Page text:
Watch your (my) words
A note with being so direct
An old adage says, “Actions are better than words”. But words can be as powerul as actions. One word can heal. One word can hurt. One word can make and break a relationship. One word can change your life, and that of others. Indeed, one word can do more than a single thing.
I have known myself as a guy who’s always been straighforward, firm to his own principles but still respectful of others’ opinion. (Of course, this is entirely based from my close friends and colleagues’ observation of me — and of my own reflection of myself.) So, when I joined my current employer in the Philippines, which happened to be an American multinational company, I thought I already got the edge when it comes to communicating, through email or in person, primarily with Americans, who are known as direct people. But as time passed by, I realized that my being so direct seemed to be a disadvantage as well. Here’s why:
Even if I am working in an American company, still I am based in the Philippines — which means to say you have to adjust because lot of folks here are clinging to the traditional perception of when speaking so direct to others especially if they are older than you, the society will label you as disrespectful. To the point that those you have “disrespected” blame your parents for bringing you up as such.
For the record, I consider myself as part neither of those folks nor that society.
You should know that majority of Filipinos are hierarchical — which simply means we respect those who are higher to us in terms of age, position at work and ranking in the society, regardless of whether they are already wrong or right.
At workplace, showing respect can be in the form of keeping silent while your boss is defending his or her opinion and urging you to believe in that opinion, though your belief is other way around. To counter argue might be seen as an offensive act to the extent that it may appear already as a disrespectful act for some. In this form of respect alone, there created a source of being judged as disrespectful when not used appropriately. Respect can also be in the form of using polite words before the name of the person you are talking to such as Ate (older sister) and Kuya (older brother) or the Ma’am and Sir. Note though that this is totally different when conversing to other nationalities who prefer to be called at their first name. So you have to be careful when communicating to orthodox folks because if you forget those words, those people will judge you negatively. That’s why for me who has embraced straightforwardness when it comes to many things and who is part of the Filipino community, I have always faced a dilemma.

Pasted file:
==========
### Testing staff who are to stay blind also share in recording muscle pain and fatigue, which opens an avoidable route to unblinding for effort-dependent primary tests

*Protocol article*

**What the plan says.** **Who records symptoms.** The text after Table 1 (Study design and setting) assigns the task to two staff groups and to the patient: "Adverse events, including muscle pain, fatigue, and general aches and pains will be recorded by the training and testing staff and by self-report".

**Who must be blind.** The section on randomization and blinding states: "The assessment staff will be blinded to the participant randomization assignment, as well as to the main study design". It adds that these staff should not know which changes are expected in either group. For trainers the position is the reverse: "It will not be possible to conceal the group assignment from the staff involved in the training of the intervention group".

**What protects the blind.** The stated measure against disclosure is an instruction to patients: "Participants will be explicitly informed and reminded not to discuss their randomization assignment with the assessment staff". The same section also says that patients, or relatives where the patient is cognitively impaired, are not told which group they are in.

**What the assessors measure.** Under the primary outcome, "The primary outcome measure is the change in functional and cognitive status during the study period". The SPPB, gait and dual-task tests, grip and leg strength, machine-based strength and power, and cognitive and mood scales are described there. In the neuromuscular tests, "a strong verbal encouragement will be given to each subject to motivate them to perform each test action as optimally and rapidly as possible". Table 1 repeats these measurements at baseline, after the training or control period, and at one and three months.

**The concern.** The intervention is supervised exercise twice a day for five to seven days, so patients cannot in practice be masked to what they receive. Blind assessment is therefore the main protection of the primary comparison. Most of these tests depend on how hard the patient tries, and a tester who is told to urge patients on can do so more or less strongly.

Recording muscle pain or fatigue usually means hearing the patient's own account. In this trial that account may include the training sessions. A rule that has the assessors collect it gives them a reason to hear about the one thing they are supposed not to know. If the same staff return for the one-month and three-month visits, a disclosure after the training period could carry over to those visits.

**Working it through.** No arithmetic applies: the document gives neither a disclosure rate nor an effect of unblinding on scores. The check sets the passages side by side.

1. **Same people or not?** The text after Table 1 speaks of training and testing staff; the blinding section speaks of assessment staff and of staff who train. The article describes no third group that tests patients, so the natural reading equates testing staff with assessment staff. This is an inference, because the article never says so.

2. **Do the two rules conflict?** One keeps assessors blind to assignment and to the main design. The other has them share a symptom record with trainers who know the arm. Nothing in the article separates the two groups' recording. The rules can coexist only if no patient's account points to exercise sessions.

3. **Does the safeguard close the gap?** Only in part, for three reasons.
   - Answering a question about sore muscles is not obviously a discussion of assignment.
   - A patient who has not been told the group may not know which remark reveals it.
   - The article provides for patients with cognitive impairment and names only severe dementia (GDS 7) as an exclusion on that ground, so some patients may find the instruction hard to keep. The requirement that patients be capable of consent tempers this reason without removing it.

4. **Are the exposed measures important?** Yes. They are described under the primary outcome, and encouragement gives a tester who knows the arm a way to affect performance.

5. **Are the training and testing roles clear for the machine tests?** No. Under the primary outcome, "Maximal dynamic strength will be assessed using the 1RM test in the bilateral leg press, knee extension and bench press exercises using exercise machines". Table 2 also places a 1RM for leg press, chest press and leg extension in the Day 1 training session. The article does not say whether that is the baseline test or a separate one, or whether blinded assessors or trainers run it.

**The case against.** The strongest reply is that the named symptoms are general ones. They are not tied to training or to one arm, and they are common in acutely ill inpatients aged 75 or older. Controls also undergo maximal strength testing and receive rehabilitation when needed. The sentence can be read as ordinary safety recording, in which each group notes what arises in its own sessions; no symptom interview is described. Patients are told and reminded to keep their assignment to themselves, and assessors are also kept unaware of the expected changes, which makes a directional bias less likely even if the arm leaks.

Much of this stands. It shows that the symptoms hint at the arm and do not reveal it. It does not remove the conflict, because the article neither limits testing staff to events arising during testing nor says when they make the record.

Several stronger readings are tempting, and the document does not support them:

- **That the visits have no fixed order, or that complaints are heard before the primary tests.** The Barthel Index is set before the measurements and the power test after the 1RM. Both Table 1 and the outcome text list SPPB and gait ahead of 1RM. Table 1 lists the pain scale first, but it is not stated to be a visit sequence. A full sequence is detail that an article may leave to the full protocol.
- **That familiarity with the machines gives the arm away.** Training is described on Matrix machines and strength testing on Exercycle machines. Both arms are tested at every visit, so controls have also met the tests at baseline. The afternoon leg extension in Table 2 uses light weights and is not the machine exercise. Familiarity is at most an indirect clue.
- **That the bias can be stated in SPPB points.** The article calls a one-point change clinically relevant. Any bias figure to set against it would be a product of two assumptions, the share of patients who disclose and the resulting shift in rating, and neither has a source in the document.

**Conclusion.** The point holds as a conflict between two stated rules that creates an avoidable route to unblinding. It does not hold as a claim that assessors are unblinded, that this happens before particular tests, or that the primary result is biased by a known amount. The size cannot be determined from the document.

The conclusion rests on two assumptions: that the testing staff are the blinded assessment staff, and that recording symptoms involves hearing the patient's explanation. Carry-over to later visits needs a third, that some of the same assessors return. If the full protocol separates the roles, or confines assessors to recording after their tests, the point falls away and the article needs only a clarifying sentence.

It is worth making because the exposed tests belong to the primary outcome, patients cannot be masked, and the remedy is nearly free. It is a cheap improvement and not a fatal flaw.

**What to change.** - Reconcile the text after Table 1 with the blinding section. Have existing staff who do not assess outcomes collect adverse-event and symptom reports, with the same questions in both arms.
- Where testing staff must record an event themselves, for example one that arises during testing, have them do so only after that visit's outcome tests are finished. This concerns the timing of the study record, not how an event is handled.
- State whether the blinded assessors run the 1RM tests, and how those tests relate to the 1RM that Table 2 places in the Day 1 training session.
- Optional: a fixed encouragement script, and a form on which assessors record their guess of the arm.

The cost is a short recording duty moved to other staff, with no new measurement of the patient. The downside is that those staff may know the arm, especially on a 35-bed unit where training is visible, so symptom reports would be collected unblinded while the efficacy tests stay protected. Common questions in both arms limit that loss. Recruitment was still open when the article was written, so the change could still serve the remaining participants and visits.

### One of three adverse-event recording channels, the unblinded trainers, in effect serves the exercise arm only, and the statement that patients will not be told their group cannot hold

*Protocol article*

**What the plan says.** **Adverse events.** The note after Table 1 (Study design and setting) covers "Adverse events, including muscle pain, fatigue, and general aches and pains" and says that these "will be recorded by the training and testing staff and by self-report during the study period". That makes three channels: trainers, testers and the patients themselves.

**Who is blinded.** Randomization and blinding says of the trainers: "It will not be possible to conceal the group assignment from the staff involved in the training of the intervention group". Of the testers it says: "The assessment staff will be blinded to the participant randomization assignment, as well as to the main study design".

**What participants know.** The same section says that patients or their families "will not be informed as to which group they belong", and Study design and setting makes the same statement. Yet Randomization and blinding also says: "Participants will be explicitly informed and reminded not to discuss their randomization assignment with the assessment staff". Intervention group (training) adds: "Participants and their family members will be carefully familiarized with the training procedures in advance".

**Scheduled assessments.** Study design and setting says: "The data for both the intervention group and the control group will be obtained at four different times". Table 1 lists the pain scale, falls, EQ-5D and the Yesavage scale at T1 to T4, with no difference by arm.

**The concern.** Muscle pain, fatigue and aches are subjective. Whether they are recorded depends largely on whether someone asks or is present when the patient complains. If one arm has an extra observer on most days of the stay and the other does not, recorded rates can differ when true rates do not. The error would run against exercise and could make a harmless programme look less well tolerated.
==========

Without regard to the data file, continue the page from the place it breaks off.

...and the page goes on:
No question on how I was raised by my parents. Because of them, I learned to be respectful to elders, to those at my age level and to younger ones. But as I grew up, I chose to be straighforward when it comes to my ideas and feelings regardless of who I am talking to. Actually, the words below by Fred Korematsu are what influenced me greatly. To quote:
“If you think there’s something wrong, don’t be afraid to speak up”
To explicate it, if it came to my attention that someone, regardless of his or her age, is already doing something wrong (especially if it already affects other people who can’t fight on their own with the fear of being labeled as disrespectful when they attempt to voice out), I wouldn’t hesitate to step forward and do something, to counter that person’s actions.
I’ve done one before in my previous company by enlisting myself to be a witness to a complaint case against a supervisor who’s accused of violating company policy related to correctly reporting of work time. Well, i have no hidden agenda against that supervisor, it is just that if my voice would help let that person realize her mistakes, why not tell what I had witness. With the help of other witnessess, the results were unfavorable to that supervisor until she got suspended from her job and eventually decided to resign because of humiliation.
Good outcome? Not at all. The repercussions were worst with what I have expected. Aside from the fact that the supervisor unfriended me from Facebook, her kins and close friends started to antagonize me as well. I think this reflects the negative side of the strong family and friendship ties of Filipinos — even if you know already that your kin or friend has been proven to have done something wrong, you still there to protect him or her. Furthermore, another impact of being a witness to a case and eventually won is the feeling of guilt after. Well, this is as far as how I assessed my emotions. Even if i know that I did the right thing, when I caused someone’s pain, I feel guilty.
Perhaps, these are the results of being a direct person. When we don’t control the flow of our words, even if in our perspective, those words would have less impact to others or only words that come out naturally from our mouth, we might turn out to be the villain and accused of being disrespectful.